Sustainable farming doc seeks funding

New documentary film Six Inches of Soil hopes to replicate the buzz around Seaspiracy and Kiss the Ground to propel an alternative to intensive food production into the mainstream.

A new documentary film seeking to bring the vast benefits of sustainable, ecological farming to a wider audience is crowdfunding to reach its next phase.

Six Inches of Soil hopes to build on the success of similar food system documentaries like Netflix’s Seaspiracy and Kiss the Ground to propel an alternative system to intensive food production into the mainstream.

It will star a range of farmers who use agroecological methods like agroforestry, interplanting and no chemicals to produce food without degrading the environment.

Due for release at the regenerative farming show Groundswell, the film has so far raised almost £9,000 out of a target of £25k and is seeking further support from ethical citizens to bring the film to fruition.

It will hear from various farmers at the centre of the agroecological movement, where farmers are focused on producing healthy food in an ecological way, including bigger farms using nature-based methods, and new entrants to the industry.

Farmers featured in the film include agroforestry pioneer and organic farmer Stephen Briggs, regenerative and ecological farmer George Young, alongside appearances from National Food Strategy author Henry Dimbleby and food and farming policy expert, Vicki Hird.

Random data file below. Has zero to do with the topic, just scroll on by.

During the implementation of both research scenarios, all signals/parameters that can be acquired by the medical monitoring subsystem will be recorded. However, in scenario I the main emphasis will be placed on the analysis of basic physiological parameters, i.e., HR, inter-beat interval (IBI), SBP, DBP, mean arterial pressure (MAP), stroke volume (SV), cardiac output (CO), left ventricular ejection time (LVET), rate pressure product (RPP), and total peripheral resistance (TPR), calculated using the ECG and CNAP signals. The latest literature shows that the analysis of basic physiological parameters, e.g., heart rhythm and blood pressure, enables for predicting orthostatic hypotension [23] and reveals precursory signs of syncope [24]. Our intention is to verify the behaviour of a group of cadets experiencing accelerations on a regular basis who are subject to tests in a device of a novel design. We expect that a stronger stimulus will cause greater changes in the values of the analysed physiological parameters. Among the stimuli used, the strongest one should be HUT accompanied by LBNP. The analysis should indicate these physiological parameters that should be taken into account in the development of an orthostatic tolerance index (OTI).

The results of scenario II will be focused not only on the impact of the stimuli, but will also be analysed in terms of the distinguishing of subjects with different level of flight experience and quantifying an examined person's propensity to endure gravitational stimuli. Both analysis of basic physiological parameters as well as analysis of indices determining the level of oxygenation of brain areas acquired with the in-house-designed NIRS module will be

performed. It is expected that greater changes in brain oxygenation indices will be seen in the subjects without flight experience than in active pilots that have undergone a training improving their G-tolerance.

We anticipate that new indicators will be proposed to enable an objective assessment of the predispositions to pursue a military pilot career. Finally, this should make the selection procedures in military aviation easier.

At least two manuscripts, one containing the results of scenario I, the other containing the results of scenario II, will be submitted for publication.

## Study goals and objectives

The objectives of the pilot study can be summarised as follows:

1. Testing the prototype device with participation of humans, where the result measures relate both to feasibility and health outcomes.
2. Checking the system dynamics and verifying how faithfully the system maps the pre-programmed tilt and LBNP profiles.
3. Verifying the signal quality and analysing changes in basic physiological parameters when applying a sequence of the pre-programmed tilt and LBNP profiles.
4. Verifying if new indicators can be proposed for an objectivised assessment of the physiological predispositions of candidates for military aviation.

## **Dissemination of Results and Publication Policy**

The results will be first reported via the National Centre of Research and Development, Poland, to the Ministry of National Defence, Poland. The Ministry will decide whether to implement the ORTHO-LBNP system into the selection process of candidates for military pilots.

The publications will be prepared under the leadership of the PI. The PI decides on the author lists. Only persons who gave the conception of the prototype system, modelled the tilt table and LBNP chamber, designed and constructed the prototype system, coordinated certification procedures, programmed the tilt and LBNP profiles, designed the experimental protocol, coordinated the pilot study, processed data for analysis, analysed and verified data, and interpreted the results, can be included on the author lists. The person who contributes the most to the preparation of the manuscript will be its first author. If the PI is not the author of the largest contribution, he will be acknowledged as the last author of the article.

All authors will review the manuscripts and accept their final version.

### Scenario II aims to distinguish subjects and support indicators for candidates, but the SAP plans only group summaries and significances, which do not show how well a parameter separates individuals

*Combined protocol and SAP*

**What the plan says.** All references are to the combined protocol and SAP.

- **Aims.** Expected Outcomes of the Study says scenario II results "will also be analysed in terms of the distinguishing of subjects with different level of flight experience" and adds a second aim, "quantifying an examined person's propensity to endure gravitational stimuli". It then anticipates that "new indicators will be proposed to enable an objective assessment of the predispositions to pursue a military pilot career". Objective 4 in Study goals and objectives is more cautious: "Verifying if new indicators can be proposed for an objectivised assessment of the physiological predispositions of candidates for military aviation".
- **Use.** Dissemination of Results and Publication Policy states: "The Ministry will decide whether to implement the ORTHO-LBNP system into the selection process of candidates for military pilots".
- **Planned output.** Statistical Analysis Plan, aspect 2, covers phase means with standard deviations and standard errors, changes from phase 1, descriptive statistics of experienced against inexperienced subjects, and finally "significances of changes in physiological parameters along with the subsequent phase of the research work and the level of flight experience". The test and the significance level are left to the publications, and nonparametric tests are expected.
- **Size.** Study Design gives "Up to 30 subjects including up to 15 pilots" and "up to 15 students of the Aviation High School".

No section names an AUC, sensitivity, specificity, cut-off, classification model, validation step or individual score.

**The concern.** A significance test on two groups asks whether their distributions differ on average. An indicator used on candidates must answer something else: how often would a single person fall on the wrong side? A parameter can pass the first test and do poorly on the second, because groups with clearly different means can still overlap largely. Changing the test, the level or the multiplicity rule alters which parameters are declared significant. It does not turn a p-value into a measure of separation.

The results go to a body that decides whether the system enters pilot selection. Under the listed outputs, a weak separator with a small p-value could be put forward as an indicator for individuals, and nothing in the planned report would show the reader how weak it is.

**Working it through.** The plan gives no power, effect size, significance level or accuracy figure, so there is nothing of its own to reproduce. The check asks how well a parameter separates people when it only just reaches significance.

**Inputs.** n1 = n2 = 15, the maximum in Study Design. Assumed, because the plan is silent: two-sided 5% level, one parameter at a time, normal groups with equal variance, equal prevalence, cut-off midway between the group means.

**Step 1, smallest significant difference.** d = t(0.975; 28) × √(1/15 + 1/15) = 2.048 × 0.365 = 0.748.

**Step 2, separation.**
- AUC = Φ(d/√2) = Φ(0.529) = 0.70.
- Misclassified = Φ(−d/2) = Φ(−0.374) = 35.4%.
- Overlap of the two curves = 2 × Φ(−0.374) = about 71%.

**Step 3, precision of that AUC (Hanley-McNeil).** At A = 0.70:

Six
New entrants like Anna Jackson will star in the new documentary. 

Director Colin Ramsay said: “Farmers in the UK are becoming increasingly aware of how modern tillage and chemical input practices have damaged and depleted our soils.

“As the saying goes, despite all our accomplishments, we owe our existence to a six-inch layer of topsoil and the fact it rains. We want to highlight these issues and look at agroecology through a British lens, showing the unique challenges but also the huge rewards this method of farming presents.

“We hope that by communicating clearly and accessibly why our food system is broken and how agroecology can help to fix it, we can help to be part of a transformation to the UK’s food-buying choices.”

Producer Claire Mackenzie added: “I want more people to hear from the farmers that I’ve met over the last year, many of whom are happier in their work because of their reconnection with the soil and their land and the formation of strong and close communities of likeminded people who are all supporting each other on this intrepid journey.”

To find out more and visit the crowdfunder, click here.

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